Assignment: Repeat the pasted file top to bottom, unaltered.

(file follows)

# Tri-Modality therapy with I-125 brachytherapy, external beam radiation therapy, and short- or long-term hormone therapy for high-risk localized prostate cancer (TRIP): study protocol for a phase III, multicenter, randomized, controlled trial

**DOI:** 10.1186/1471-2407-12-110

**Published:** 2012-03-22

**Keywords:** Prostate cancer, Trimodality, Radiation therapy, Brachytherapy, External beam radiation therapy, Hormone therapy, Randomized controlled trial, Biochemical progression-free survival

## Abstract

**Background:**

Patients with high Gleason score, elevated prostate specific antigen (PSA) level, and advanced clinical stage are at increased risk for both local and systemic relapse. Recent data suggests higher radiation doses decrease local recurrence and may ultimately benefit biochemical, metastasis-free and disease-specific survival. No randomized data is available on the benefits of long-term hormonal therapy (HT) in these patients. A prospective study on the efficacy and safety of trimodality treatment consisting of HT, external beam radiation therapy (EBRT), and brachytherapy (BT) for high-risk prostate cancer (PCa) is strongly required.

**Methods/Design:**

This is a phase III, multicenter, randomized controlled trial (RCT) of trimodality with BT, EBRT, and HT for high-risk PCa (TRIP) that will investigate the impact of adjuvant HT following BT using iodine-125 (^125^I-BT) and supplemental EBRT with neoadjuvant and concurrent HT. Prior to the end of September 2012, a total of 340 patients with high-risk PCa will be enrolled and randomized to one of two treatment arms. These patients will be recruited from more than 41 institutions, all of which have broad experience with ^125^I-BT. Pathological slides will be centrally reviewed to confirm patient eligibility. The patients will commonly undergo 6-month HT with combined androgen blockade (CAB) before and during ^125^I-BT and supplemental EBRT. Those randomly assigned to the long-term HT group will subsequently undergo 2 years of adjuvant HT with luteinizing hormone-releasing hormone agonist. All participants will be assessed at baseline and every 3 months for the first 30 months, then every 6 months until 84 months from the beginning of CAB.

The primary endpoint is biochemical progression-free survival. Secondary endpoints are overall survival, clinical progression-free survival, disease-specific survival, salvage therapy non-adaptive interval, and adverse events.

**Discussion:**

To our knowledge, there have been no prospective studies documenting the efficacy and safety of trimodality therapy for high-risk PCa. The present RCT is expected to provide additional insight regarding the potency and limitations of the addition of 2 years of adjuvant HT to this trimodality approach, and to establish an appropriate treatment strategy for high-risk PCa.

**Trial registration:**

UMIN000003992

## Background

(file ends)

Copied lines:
# Tri-Modality therapy with I-125 brachytherapy, external beam radiation therapy, and short- or long-term hormone therapy for high-risk localized prostate cancer (TRIP): study protocol for a phase III, multicenter, randomized, controlled trial

**DOI:** 10.1186/1471-2407-12-110

**Published:** 2012-03-22

**Keywords:** Prostate cancer, Trimodality, Radiation therapy, Brachytherapy, External beam radiation therapy, Hormone therapy, Randomized controlled trial, Biochemical progression-free survival

## Abstract

**Background:**

Patients with high Gleason score, elevated prostate specific antigen (PSA) level, and advanced clinical stage are at increased risk for both local and systemic relapse. Recent data suggests higher radiation doses decrease local recurrence and may ultimately benefit biochemical, metastasis-free and disease-specific survival. No randomized data is available on the benefits of long-term hormonal therapy (HT) in these patients. A prospective study on the efficacy and safety of trimodality treatment consisting of HT, external beam radiation therapy (EBRT), and brachytherapy (BT) for high-risk prostate cancer (PCa) is strongly required.

**Methods/Design:**

This is a phase III, multicenter, randomized controlled trial (RCT) of trimodality with BT, EBRT, and HT for high-risk PCa (TRIP) that will investigate the impact of adjuvant HT following BT using iodine-125 (^125^I-BT) and supplemental EBRT with neoadjuvant and concurrent HT. Prior to the end of September 2012, a total of 340 patients with high-risk PCa will be enrolled and randomized to one of two treatment arms. These patients will be recruited from more than 41 institutions, all of which have broad experience with ^125^I-BT. Pathological slides will be centrally reviewed to confirm patient eligibility. The patients will commonly undergo 6-month HT with combined androgen blockade (CAB) before and during ^125^I-BT and supplemental EBRT. Those randomly assigned to the long-term HT group will subsequently undergo 2 years of adjuvant HT with luteinizing hormone-releasing hormone agonist. All participants will be assessed at baseline and every 3 months for the first 30 months, then every 6 months until 84 months from the beginning of CAB.

The primary endpoint is biochemical progression-free survival. Secondary endpoints are overall survival, clinical progression-free survival, disease-specific survival, salvage therapy non-adaptive interval, and adverse events.

**Discussion:**

To our knowledge, there have been no prospective studies documenting the efficacy and safety of trimodality therapy for high-risk PCa. The present RCT is expected to provide additional insight regarding the potency and limitations of the addition of 2 years of adjuvant HT to this trimodality approach, and to establish an appropriate treatment strategy for high-risk PCa.

**Trial registration:**

UMIN000003992

## Background